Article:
On Tuesday (May 3)—the same day that Donald Trump won the Indiana primary, effectively becoming the presumptive nominee for the Republican Party as Ted Cruz concurrently bowed out of the race—Radiohead released a new video.
In the stop-motion visual for new single “Burn The Witch,” smiling characters welcome an outsider into a seemingly idyllic but actually deranged community. A noose is proudly displayed, strange rituals are committed by masked men, and the eventually, the outsider is burned to death in an ending that directly recalls The Wicker Man; the rest of the community waves happily as it happens, unaware of their insanity.
Following the video release, animator Virpi Kettu, who also worked with Radiohead on the 2003 video for “There There,” told Billboard, "They wanted the video to contrast with what they're playing and to wake people up a bit." Kettu added that Radiohead wanted the song and video to raise awareness about the "blaming of different people... the blaming of Muslims and the negativity" that could lead to the titular phrase. Radiohead perhaps wasn’t specifically invoking Trump’s call to ban Muslims from entering the United States—Kettu says that the song is more focused on the refugee crisis within Europe—but it’s worth noting that the stop-motion video is an homage to a classic British children’s show titled… wait for it… The Trumptonshire Trilogy, set in the fictional county of Trumpton.
And even if “Burn The Witch,” Radiohead's most politically charged piece of music since 2003's Hail to the Thief, isn’t about the explicit xenophobia that Trump has ignited within the Republican Party, there are enough moments in recent popular music that take aim at Trump without hesitation or the need for subtext.
In late March, while Trump was cruising through the post-Super Tuesday primaries, YG and Nipsey Hussle dropped a song called “FDT,” an acronym that stands for for “Fuck Donald Trump.” On the song “OLA/Foreign Friend,” M.I.A. (never one to mince political words) lampooned Trump’s call for a Mexican border wall (“When I jump that fence, I’m gon’ get a Benz”). Last month, Tyler, The Creator unveiled a Golf Wang t-shirt featuring Trump adorned with a Hitler moustache, and before that, Mac Miller called him a "racist fuckwad." As for musical artists who have spoken out against Trump on social media… well, there are practically too many to count.
As Trump’s takeover of the Republican Party has transformed from an elaborate joke to an unstoppable streak, pop culture at large has swiveled from laughing at his campaign to condemning it, with an increased urgency that’s befitting of Trump’s unpopularity. In other words: Tons of artists are pissed, in a way we’ve never seen before.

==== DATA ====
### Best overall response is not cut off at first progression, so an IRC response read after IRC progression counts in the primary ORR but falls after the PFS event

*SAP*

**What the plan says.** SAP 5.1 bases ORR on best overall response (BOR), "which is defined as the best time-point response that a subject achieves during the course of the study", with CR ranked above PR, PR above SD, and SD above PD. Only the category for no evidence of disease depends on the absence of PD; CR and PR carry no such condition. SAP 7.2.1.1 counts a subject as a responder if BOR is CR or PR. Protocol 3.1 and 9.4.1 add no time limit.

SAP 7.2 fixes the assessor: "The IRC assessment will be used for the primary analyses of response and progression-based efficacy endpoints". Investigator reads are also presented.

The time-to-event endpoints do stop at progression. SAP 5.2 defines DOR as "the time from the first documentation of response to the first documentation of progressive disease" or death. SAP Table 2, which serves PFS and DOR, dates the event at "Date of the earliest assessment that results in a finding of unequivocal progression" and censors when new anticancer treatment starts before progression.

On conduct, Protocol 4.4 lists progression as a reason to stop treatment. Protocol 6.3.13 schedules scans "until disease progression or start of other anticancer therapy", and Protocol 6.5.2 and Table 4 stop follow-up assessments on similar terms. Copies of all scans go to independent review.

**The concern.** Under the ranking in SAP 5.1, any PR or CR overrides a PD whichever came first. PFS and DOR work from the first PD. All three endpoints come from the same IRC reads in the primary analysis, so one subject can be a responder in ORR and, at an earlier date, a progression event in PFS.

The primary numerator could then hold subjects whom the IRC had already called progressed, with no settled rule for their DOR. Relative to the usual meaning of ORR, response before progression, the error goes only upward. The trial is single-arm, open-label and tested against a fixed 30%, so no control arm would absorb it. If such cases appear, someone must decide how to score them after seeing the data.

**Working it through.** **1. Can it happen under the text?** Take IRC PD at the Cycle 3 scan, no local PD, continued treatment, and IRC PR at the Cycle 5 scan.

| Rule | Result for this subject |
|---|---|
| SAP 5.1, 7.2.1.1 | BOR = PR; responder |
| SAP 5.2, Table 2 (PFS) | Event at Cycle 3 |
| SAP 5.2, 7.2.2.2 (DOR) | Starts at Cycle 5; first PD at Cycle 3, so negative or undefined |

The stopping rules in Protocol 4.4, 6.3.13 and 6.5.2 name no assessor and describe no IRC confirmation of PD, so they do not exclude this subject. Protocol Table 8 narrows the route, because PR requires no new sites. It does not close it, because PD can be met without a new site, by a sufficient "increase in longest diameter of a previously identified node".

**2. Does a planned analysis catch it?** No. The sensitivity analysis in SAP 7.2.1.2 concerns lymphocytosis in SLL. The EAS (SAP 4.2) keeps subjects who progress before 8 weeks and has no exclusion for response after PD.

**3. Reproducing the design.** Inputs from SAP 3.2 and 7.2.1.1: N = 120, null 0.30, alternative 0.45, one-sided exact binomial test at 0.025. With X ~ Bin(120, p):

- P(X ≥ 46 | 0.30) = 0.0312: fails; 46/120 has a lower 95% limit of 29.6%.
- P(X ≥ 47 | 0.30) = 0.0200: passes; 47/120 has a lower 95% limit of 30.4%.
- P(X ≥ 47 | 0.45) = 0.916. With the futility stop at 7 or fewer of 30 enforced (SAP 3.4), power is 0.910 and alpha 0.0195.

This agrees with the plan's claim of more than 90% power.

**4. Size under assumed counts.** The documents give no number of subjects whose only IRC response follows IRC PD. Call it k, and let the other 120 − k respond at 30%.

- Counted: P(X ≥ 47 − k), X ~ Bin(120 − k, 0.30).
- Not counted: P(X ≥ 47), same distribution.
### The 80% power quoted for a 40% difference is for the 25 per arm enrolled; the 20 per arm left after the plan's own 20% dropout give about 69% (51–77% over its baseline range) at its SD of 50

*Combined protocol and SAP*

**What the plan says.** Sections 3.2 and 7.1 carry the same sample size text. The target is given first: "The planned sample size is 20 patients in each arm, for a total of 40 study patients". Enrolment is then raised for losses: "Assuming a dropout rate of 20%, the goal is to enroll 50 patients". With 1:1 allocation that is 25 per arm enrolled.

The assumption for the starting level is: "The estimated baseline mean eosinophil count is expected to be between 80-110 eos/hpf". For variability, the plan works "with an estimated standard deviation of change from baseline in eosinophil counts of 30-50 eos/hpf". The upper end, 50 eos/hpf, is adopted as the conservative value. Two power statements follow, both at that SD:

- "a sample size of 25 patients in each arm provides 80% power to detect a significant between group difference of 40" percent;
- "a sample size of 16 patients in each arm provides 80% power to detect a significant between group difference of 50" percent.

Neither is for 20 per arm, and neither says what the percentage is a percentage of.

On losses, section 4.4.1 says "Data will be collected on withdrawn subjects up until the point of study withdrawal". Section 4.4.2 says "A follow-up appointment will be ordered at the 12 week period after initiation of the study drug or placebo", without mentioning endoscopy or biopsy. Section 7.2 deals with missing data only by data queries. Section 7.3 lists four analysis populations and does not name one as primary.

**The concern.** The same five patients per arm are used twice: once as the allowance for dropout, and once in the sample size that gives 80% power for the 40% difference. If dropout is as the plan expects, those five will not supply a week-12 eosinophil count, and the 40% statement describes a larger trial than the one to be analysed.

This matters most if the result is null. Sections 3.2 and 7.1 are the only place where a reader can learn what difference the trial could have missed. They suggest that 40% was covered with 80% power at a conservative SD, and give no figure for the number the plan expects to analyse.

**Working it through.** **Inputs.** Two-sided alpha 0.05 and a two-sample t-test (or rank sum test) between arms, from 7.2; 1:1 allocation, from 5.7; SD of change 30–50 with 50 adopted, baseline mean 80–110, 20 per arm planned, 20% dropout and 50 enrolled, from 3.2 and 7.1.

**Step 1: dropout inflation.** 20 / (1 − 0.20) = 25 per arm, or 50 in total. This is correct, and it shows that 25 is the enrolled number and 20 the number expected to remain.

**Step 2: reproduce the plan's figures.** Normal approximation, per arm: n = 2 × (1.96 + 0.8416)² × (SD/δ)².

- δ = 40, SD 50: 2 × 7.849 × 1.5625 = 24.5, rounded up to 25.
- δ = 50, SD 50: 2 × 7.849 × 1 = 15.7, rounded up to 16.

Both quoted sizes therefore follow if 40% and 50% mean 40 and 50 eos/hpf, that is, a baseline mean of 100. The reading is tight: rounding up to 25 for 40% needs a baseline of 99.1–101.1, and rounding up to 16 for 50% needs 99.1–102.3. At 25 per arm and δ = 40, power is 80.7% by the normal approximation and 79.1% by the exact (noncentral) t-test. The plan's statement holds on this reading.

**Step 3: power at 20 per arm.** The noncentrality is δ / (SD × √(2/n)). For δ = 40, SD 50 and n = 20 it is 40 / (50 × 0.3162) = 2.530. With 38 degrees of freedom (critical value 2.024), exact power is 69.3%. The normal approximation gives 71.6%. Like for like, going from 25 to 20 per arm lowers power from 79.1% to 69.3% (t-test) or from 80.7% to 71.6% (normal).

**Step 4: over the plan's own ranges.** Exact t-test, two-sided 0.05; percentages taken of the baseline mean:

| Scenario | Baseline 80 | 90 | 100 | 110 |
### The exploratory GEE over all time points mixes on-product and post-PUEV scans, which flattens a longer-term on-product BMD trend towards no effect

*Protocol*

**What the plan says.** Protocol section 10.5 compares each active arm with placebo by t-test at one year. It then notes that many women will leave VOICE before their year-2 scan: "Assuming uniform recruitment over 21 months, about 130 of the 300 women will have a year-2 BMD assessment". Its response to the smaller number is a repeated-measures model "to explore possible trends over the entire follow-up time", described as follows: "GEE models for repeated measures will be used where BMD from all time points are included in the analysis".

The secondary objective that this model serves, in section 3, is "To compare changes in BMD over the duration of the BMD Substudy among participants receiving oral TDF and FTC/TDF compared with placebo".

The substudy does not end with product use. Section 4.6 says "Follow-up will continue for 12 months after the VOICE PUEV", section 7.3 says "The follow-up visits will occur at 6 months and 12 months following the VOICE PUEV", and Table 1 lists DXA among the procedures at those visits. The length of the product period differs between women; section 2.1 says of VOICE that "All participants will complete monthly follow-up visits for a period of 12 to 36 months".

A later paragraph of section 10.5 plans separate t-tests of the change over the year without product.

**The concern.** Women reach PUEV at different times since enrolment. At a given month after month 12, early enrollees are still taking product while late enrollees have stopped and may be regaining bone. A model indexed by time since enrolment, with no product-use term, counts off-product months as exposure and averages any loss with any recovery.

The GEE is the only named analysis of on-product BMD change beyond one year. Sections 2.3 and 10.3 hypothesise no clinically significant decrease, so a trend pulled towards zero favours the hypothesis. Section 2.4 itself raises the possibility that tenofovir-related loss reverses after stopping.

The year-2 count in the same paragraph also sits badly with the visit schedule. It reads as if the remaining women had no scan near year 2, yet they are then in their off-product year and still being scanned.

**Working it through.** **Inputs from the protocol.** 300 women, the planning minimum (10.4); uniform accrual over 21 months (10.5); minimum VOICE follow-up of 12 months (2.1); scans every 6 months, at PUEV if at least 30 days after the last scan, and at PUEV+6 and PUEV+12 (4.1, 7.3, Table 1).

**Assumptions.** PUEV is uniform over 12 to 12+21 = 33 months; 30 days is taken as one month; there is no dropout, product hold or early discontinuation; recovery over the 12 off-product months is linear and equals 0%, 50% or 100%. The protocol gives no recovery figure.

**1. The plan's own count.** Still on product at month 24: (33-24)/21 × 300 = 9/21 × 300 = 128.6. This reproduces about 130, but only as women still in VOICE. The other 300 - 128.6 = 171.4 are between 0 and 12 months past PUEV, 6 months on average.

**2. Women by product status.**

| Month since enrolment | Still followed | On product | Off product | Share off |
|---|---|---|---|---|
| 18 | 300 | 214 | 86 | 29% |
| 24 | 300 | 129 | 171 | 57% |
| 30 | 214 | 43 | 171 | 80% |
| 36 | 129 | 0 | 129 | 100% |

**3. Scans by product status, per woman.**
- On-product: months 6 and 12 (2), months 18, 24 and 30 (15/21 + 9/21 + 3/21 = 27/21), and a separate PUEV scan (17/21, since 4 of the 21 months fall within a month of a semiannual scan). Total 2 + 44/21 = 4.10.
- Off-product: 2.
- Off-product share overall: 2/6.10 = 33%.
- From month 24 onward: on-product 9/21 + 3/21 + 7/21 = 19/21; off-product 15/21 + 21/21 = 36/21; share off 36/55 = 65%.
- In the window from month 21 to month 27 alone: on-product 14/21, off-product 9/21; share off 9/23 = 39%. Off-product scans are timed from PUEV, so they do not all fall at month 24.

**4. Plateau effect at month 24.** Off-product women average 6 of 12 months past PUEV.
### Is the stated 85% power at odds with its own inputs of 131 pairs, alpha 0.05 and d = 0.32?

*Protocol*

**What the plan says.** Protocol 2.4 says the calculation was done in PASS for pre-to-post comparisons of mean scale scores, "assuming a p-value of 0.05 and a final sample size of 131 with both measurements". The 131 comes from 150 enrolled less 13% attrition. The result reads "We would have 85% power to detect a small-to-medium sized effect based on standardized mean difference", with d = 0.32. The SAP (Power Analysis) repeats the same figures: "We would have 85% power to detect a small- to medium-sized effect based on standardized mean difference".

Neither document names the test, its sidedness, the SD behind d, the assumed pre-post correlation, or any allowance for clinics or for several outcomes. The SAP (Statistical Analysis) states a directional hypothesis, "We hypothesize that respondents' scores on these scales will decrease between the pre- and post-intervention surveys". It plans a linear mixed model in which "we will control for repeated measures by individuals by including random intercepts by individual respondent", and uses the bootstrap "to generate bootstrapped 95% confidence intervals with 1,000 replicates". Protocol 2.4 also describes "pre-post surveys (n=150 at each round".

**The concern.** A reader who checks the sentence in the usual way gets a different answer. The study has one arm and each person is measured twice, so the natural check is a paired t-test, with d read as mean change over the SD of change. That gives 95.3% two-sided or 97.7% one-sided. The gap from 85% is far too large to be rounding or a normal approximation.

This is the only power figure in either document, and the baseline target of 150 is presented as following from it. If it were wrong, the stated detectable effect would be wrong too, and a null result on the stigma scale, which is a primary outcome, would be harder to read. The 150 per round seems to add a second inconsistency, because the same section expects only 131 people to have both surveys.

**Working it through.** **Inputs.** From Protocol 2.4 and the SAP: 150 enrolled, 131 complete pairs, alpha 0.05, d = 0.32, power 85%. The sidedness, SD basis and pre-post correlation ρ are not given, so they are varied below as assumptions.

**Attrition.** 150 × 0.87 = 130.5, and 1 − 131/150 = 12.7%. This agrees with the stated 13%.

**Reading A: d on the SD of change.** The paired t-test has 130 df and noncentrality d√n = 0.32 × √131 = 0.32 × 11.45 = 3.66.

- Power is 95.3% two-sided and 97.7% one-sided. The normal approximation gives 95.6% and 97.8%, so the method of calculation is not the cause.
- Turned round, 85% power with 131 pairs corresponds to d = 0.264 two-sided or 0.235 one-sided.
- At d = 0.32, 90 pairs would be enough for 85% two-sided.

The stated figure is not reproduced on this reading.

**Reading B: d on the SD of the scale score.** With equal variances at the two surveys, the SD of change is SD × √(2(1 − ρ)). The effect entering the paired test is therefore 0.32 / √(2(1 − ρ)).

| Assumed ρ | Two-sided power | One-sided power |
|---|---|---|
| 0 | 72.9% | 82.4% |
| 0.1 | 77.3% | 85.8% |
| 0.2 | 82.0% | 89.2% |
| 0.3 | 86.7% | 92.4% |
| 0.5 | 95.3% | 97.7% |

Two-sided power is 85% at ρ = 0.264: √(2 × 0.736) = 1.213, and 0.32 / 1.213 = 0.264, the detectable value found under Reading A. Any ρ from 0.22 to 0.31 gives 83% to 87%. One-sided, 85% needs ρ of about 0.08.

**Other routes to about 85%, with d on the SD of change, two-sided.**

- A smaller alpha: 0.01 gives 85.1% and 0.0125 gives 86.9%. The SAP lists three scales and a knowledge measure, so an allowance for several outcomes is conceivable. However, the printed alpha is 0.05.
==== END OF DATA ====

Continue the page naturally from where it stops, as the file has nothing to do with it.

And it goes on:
Protest songs against specific politicians have existed for decades, from “Born In The U.S.A.” to “American Idiot,” but were never this openly caustic. Imagine four years ago if a “FMR (Fuck Mitt Romney)” song had been released; even the staunchest liberals would likely label the title too extreme. Now that a Trump-led party is a reality, the reactions to his rhetoric have gone to a furious, profanity-filled place.
It took a while to get here. Last October, Blur performed at New York’s Madison Square Garden and ended the song “Tender” with the impromptu refrain, “Don’t fall for Donald Trump/because he’s a chump.” The rhyme inspired cheers and laughter from the arena crowd. Fifteen days after the performance, Trump hosted Saturday Night Live on Nov. 7, where he introduced Sia and danced to Drake’s “Hotline Bling” to uproarious laughter.
Flash forward six months, and now no entertainers are laughing along with Trump. At one of Pearl Jam’s Madison Square Garden concerts this week, Eddie Vedder jammed phrases like “Fuck Donald Trump” and “All you young voters, it’s time you were heard” into “Wishlist,” his seriousness presented with no uncertain terms. Meanwhile, the idea of Trump returning to SNL—perhaps for the season finale later this month?—could cause enough outrage for Twitter to combust.
With the primaries largely over, the 2016 election is going to quickly shift into a two-person race, and the discourse between popular artists and undecided voters is going to enhance. If and when Bernie Sanders drops out, a majority of his famous backers will swivel to Hillary Clinton—if not for any “I’m With Her” passion, then out of necessity for stopping Trump. Meanwhile, Trump will have his artistic supporters (huge shout-out to Ted Nugent), but he’ll likely have more artists telling him to stop using their music (as the Rolling Stones just did). Maybe there will be another artist-led movement to increase youth voter turnout. If there was ever an election where Vote or Die was applicable, some would argue, it’s one with Donald Trump involved.
Expect more protest songs to come out in the coming months, and for those songs to contain some of the most hostile language we’ve ever heard in the history of political music. As Trump’s candidacy is unprecedented, so will the creative community’s reaction be to this particular conservative figurehead.
“N—a am I tripping? Let me know/I thought all that Donald Trump bullshit was a joke,” Nipsey raps on “Fuck Donald Trump.” The next six months will likely be infused with musical vitriol, now that this bullshit is no longer a joke.